13 November 2015
The University of the Sunshine Coast announced today that it is a Grand Challenges Explorations winner, an initiative funded by the Bill and Melinda Gates Foundation.
Principal investigator Dr Joanne Macdonald, a Senior Lecturer and researcher in molecular engineering, will pursue an innovative global health and development research project, titled ‘A rapid field test for detecting infected mosquitoes’.
Grand Challenges Explorations (GCE) funds individuals worldwide to explore ideas that can break the mould in how we solve persistent global health and development challenges.
Dr Macdonald’s collaborative project is one of more than 50 Global Challenges Explorations Round 15 grants announced today by the Bill and Melinda Gates Foundation.
To receive funding, Dr Macdonald and other Grand Challenges Explorations winners demonstrated in a two-page online application a bold idea in one of five critical global health and development topic areas. The foundation will be accepting applications for the next GCE round in March 2016.
The USC-led project will use its US$100,000 (A$138,000) grant over 18 months to develop a world-first rapid test kit for detecting multiple pathogens, such as deadly malaria and dengue, in infected mosquitoes.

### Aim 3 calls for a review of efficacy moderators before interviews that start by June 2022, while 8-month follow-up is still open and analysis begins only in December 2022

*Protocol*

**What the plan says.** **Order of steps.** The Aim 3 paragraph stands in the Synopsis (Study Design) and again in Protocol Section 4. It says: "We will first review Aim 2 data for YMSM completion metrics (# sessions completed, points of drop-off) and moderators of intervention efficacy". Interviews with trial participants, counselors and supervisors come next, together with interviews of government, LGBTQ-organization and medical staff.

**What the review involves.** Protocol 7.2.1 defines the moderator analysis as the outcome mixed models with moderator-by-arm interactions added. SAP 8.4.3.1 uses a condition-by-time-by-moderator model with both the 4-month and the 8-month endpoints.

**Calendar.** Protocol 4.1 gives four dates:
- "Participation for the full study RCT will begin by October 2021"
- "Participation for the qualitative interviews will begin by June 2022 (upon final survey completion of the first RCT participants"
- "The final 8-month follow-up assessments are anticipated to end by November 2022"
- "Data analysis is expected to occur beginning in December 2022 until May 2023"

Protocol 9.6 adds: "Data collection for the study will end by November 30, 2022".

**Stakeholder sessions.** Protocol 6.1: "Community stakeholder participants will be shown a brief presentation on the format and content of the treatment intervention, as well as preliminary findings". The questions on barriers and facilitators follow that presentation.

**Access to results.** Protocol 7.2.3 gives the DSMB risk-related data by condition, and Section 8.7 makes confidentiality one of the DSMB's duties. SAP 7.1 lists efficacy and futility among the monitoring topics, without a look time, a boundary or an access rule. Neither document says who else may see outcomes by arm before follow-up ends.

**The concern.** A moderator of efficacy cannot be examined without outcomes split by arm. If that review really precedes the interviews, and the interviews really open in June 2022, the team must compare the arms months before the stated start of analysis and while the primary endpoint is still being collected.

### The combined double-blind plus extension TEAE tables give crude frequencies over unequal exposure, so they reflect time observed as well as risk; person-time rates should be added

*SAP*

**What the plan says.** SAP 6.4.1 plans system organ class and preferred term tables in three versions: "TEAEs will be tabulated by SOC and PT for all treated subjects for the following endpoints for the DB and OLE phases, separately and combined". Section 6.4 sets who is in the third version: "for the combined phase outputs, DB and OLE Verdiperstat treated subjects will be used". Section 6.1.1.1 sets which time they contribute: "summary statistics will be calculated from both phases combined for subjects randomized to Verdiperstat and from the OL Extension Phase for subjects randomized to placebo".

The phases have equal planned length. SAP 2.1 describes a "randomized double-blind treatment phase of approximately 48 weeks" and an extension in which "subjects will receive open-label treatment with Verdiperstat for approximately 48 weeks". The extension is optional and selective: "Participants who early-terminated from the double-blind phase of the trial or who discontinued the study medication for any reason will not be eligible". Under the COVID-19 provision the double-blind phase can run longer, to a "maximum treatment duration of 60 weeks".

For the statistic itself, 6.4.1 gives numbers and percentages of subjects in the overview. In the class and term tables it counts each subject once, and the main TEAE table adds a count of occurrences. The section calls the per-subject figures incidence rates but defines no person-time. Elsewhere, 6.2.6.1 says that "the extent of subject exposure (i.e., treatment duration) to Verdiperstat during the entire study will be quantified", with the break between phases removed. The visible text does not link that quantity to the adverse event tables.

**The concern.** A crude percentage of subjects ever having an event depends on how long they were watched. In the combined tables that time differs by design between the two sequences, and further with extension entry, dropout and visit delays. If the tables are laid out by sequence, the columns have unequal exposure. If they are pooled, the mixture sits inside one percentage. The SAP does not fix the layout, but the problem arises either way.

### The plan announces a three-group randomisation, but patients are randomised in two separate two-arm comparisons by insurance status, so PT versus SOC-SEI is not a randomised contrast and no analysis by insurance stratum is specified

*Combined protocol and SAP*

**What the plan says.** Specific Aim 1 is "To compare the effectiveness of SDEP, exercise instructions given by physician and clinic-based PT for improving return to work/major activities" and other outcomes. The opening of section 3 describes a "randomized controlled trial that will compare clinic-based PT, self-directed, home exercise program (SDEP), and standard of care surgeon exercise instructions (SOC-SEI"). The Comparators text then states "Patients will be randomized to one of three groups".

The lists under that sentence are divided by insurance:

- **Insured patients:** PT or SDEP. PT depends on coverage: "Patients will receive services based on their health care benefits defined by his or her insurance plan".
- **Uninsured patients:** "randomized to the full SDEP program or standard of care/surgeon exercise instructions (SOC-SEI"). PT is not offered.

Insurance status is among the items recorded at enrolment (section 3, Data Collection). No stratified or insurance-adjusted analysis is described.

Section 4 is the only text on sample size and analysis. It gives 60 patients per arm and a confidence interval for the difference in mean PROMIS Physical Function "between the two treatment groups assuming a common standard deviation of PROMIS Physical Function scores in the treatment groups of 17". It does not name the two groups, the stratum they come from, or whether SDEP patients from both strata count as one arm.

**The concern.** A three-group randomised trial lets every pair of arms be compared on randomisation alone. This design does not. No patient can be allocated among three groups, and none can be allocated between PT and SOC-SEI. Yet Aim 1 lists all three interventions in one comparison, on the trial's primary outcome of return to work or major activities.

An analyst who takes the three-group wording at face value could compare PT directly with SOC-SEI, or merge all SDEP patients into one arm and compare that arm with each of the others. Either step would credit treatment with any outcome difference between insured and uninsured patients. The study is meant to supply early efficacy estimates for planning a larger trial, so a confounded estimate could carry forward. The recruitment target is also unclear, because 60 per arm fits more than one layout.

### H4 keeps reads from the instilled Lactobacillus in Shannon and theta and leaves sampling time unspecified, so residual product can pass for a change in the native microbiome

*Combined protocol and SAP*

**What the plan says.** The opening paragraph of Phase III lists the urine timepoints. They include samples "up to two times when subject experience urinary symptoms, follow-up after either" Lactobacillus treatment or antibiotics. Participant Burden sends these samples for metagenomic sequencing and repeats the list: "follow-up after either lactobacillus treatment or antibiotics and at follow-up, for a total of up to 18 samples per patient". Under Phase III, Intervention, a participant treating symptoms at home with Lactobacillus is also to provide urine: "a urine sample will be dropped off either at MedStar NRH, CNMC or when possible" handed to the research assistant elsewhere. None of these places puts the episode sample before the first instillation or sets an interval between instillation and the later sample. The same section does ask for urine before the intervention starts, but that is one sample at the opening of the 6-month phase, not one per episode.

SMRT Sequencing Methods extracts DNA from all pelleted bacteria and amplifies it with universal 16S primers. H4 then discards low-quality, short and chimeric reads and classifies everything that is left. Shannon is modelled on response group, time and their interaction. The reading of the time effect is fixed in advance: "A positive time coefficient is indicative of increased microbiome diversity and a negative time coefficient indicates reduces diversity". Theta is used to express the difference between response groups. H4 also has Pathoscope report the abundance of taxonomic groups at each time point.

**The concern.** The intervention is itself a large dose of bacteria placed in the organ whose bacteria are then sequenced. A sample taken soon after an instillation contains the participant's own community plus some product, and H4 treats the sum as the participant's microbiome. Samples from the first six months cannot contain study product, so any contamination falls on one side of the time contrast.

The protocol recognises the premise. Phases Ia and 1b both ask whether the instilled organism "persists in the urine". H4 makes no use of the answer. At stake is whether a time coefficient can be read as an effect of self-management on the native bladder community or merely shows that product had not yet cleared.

“Research will be done in labs at Sippy Downs and in Brisbane, followed by field tests on wild mosquitoes in Cairns,” she said.
“We’ll be using new dipstick technology built at USC by PhD student Jia Li (Jessie).”
The project will also draw on the expertise of key collaborators, including entomologists Dr Andrew van den Hurk (Queensland Health Forensic and Scientific Services in Brisbane) and Dr Leon Hugo (QIMR Berghofer Medical Research Institute in Brisbane); and virologists Dr Cheryl Johansen (University of Western Australia in Perth) and Professor Roy Hall (University of Queensland in Brisbane).
In addition, USC’s Associate Professor of Interactive Digital Media, Christian Jones, will help develop a smart phone app for use in field trials.
“We will take photos of the dipsticks in Cairns using the smart phone app, which will then instantly analyse the photos for immediate and accurate diagnosis,” Dr Jones said.
Grand Challenges Explorations is a US$100 million initiative funded by the Bill and Melinda Gates Foundation. Launched in 2008, over 1160 projects in more than 60 countries have received Grand Challenges Explorations grants. The grant program is open to anyone from any discipline and from any organization. The initiative uses an agile, accelerated grant-making process with short two-page online applications and no preliminary data required. Initial grants of US$100,000 are awarded two times a year. Successful projects have the opportunity to receive a follow-on grant of up to US$1 million.